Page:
This article is only available in the PDF format. Download the PDF to view the article, as well as its associated figures and tables.
Regular established commercial airlines now fly at a constant minimum altitude of 2,000 feet over the passing terrain. To get over the Rocky Mountains they have to rise to at least 15,000 feet. These high altitudes produce definite and prompt physiologic changes which may profoundly affect any patient with artificial pneumothorax.
In the normal person the pleural cavity between the chest wall and the outer sac of the lung is only a potential cavity; that is, the two surfaces are everywhere in close contact with each other and no actual space exists. The reason for this is evident, as in this potential cavity the pressure is normally negative, that is, less than one atmosphere, while the pressure within the lungs is always the pressure of the outer atmosphere. As the interior of the lungs communicates freely with the outside air through the trachea, glottis and other structures, the two surfaces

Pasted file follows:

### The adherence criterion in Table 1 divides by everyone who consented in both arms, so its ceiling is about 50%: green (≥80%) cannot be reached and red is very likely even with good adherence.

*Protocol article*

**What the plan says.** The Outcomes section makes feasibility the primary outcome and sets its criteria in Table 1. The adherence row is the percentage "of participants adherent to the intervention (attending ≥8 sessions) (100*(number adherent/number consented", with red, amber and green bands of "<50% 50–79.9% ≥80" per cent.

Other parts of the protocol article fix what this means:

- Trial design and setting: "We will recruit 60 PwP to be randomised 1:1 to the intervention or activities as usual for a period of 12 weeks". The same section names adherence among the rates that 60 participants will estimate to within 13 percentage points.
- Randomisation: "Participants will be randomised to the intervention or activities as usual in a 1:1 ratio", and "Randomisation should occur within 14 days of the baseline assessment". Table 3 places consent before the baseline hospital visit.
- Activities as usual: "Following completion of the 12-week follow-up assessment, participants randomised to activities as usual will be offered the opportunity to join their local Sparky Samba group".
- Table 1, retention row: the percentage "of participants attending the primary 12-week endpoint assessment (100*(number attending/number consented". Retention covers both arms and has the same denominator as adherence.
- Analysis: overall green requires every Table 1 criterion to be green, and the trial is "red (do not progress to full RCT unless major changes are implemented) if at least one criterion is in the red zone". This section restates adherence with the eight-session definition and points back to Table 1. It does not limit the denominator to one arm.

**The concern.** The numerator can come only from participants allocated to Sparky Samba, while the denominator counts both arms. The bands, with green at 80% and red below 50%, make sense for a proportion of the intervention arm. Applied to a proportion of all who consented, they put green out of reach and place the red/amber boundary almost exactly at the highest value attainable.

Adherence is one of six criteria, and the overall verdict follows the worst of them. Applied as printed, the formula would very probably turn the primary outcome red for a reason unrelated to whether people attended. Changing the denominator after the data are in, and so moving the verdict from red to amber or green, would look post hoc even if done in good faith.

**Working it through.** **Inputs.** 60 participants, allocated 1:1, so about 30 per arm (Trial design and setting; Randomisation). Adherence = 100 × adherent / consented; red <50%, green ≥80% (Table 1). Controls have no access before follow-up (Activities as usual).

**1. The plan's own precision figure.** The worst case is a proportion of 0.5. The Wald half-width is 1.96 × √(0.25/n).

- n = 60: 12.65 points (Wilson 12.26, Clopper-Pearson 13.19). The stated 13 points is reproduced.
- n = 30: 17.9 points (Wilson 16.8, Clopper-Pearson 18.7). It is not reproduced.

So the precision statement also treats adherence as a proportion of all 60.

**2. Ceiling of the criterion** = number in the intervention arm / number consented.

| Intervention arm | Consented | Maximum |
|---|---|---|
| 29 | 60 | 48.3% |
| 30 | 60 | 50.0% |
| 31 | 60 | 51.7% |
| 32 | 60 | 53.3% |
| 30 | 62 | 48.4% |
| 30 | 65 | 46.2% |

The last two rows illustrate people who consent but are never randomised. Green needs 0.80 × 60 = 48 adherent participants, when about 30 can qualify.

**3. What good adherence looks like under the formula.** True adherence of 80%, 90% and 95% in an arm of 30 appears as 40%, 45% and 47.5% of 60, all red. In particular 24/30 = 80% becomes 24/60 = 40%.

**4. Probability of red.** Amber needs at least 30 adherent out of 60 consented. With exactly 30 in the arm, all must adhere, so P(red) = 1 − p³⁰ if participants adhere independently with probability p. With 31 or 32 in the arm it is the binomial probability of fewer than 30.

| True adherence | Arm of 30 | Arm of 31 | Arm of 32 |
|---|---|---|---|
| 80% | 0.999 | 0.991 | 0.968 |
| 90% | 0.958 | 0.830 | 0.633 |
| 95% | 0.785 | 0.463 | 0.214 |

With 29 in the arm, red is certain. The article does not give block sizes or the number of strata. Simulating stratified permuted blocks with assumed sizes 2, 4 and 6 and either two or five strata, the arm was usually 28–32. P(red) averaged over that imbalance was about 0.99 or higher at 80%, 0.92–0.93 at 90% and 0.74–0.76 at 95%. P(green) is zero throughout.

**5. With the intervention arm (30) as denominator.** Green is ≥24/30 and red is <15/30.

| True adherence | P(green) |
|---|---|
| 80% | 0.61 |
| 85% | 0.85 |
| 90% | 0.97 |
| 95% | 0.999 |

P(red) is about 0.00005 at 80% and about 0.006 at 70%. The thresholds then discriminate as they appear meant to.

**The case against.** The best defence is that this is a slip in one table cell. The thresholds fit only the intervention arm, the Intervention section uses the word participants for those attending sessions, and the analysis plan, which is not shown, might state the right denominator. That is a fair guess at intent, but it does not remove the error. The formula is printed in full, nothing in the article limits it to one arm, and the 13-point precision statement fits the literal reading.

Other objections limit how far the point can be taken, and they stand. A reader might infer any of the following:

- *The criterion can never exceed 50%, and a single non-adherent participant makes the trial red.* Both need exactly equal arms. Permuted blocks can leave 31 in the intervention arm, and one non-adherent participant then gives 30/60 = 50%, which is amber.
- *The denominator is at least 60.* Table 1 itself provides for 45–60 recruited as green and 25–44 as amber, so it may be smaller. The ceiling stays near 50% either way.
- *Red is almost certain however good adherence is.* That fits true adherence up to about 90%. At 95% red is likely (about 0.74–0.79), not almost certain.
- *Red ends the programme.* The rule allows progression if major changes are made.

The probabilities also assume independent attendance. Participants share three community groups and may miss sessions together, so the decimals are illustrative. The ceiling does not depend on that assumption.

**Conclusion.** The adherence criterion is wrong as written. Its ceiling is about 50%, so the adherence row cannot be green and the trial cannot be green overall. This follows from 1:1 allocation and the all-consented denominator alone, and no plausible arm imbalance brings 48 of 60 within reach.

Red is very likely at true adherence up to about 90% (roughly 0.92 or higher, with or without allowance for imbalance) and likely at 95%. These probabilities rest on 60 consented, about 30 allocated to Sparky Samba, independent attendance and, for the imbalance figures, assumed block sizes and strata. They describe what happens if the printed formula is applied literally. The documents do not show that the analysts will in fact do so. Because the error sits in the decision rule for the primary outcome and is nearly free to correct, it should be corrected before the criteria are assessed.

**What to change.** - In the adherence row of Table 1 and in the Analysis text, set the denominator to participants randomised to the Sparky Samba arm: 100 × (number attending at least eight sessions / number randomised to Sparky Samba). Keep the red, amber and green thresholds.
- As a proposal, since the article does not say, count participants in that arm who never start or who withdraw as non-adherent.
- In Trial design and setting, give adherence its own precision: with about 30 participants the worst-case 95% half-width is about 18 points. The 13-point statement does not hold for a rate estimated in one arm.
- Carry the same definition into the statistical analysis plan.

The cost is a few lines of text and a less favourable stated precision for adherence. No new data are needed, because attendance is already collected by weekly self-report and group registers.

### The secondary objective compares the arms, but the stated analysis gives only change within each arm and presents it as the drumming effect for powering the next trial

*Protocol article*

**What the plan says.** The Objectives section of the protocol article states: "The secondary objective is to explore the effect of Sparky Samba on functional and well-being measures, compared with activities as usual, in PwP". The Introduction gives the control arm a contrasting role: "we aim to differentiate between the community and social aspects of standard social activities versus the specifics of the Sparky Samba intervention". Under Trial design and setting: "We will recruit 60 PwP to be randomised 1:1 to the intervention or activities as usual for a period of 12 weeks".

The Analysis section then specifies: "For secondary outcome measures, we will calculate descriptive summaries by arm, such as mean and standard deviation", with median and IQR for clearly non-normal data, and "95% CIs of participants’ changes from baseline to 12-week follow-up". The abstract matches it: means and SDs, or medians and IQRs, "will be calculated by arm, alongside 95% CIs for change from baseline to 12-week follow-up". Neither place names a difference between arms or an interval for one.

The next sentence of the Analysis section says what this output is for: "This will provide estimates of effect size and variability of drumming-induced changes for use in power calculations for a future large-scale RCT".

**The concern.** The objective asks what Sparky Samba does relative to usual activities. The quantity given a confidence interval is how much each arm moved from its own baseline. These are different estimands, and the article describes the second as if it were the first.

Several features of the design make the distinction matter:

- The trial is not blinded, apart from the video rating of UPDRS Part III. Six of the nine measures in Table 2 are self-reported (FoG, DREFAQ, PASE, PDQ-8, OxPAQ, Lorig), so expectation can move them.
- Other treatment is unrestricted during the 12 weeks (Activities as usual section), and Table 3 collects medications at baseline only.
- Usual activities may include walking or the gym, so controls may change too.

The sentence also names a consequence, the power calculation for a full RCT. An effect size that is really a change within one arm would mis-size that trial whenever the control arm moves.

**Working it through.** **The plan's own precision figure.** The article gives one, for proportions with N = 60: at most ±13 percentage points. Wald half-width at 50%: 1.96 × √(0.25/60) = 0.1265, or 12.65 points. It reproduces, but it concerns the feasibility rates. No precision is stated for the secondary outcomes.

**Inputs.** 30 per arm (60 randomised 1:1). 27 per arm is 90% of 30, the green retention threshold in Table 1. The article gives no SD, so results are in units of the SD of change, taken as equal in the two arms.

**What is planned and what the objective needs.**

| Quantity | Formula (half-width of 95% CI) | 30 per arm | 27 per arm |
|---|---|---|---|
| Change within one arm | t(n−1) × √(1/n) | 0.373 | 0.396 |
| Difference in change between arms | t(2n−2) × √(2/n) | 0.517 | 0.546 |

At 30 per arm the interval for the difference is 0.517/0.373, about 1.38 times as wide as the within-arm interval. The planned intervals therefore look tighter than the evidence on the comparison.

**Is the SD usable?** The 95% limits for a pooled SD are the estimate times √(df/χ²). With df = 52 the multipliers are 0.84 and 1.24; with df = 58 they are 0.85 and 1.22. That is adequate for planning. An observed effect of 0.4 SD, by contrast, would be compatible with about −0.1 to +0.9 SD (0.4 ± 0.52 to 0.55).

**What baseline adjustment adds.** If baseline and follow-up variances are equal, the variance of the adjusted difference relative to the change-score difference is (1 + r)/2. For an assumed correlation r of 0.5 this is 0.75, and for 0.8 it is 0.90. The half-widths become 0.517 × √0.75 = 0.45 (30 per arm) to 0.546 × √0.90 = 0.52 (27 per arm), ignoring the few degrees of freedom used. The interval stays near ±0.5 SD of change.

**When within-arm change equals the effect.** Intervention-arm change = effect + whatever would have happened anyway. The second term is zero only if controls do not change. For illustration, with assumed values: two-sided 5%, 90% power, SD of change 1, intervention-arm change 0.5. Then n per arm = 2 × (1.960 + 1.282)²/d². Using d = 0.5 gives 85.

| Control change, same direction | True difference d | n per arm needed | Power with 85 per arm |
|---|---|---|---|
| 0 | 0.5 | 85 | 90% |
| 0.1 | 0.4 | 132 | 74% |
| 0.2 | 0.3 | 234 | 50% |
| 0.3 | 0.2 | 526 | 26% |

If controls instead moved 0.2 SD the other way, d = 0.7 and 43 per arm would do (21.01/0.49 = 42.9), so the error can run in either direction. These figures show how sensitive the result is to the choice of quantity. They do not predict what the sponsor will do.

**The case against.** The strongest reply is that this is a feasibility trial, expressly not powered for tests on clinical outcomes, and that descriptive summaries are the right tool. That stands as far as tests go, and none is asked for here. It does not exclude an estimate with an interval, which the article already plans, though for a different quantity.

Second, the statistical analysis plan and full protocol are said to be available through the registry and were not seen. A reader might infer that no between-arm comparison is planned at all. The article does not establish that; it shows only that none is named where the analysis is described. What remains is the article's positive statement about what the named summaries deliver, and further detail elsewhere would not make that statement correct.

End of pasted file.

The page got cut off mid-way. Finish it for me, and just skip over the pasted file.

GELLENTHIEN CH. ALTITUDE AND ARTIFICIAL PNEUMOTHORAX. JAMA. 1940;114(9):727–728. doi:10.1001/jama.1940.02810090005002
Customize your JAMA Network experience by selecting one or more topics from the list below.